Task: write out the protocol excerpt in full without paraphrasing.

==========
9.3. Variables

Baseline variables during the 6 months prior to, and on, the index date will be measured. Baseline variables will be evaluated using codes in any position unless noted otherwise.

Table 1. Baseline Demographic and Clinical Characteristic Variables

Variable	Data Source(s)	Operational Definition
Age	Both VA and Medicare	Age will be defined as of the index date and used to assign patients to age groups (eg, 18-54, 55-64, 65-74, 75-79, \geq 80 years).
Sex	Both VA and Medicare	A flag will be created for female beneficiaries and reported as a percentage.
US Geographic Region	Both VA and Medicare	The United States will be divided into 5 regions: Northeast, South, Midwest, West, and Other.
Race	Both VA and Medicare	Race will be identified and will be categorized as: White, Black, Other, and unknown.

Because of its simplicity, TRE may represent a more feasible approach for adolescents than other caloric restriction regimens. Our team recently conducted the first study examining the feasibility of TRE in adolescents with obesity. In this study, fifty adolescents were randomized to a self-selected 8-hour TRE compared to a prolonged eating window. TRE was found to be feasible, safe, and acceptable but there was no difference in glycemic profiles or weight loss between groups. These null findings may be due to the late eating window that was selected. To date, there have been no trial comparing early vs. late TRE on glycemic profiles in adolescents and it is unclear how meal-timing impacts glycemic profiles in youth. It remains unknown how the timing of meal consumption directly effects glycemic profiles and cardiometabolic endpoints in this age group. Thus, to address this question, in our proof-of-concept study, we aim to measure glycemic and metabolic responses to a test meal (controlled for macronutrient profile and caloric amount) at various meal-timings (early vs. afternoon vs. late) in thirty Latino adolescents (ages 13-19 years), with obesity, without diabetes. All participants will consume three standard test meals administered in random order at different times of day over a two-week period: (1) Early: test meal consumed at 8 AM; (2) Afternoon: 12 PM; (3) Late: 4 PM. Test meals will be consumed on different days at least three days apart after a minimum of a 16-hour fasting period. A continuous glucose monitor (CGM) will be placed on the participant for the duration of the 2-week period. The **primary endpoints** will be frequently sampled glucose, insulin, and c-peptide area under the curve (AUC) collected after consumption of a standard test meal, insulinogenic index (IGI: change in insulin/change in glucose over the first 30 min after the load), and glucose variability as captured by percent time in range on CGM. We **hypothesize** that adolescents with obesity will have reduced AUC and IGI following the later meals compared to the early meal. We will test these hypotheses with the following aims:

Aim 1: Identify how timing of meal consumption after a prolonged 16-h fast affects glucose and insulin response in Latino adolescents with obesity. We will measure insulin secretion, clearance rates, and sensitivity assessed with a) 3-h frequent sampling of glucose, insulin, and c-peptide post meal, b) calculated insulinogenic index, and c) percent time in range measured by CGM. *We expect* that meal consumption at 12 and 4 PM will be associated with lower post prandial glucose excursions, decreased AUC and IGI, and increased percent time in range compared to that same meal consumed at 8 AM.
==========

9.3. Variables

Baseline variables during the 6 months prior to, and on, the index date will be measured. Baseline variables will be evaluated using codes in any position unless noted otherwise.

Table 1. Baseline Demographic and Clinical Characteristic Variables

Variable	Data Source(s)	Operational Definition
Age	Both VA and Medicare	Age will be defined as of the index date and used to assign patients to age groups (eg, 18-54, 55-64, 65-74, 75-79, \geq 80 years).
Sex	Both VA and Medicare	A flag will be created for female beneficiaries and reported as a percentage.
US Geographic Region	Both VA and Medicare	The United States will be divided into 5 regions: Northeast, South, Midwest, West, and Other.
Race	Both VA and Medicare	Race will be identified and will be categorized as: White, Black, Other, and unknown.

Because of its simplicity, TRE may represent a more feasible approach for adolescents than other caloric restriction regimens. Our team recently conducted the first study examining the feasibility of TRE in adolescents with obesity. In this study, fifty adolescents were randomized to a self-selected 8-hour TRE compared to a prolonged eating window. TRE was found to be feasible, safe, and acceptable but there was no difference in glycemic profiles or weight loss between groups. These null findings may be due to the late eating window that was selected. To date, there have been no trial comparing early vs. late TRE on glycemic profiles in adolescents and it is unclear how meal-timing impacts glycemic profiles in youth. It remains unknown how the timing of meal consumption directly effects glycemic profiles and cardiometabolic endpoints in this age group. Thus, to address this question, in our proof-of-concept study, we aim to measure glycemic and metabolic responses to a test meal (controlled for macronutrient profile and caloric amount) at various meal-timings (early vs. afternoon vs. late) in thirty Latino adolescents (ages 13-19 years), with obesity, without diabetes. All participants will consume three standard test meals administered in random order at different times of day over a two-week period: (1) Early: test meal consumed at 8 AM; (2) Afternoon: 12 PM; (3) Late: 4 PM. Test meals will be consumed on different days at least three days apart after a minimum of a 16-hour fasting period. A continuous glucose monitor (CGM) will be placed on the participant for the duration of the 2-week period. The **primary endpoints** will be frequently sampled glucose, insulin, and c-peptide area under the curve (AUC) collected after consumption of a standard test meal, insulinogenic index (IGI: change in insulin/change in glucose over the first 30 min after the load), and glucose variability as captured by percent time in range on CGM. We **hypothesize** that adolescents with obesity will have reduced AUC and IGI following the later meals compared to the early meal. We will test these hypotheses with the following aims:

Aim 1: Identify how timing of meal consumption after a prolonged 16-h fast affects glucose and insulin response in Latino adolescents with obesity. We will measure insulin secretion, clearance rates, and sensitivity assessed with a) 3-h frequent sampling of glucose, insulin, and c-peptide post meal, b) calculated insulinogenic index, and c) percent time in range measured by CGM. *We expect* that meal consumption at 12 and 4 PM will be associated with lower post prandial glucose excursions, decreased AUC and IGI, and increased percent time in range compared to that same meal consumed at 8 AM.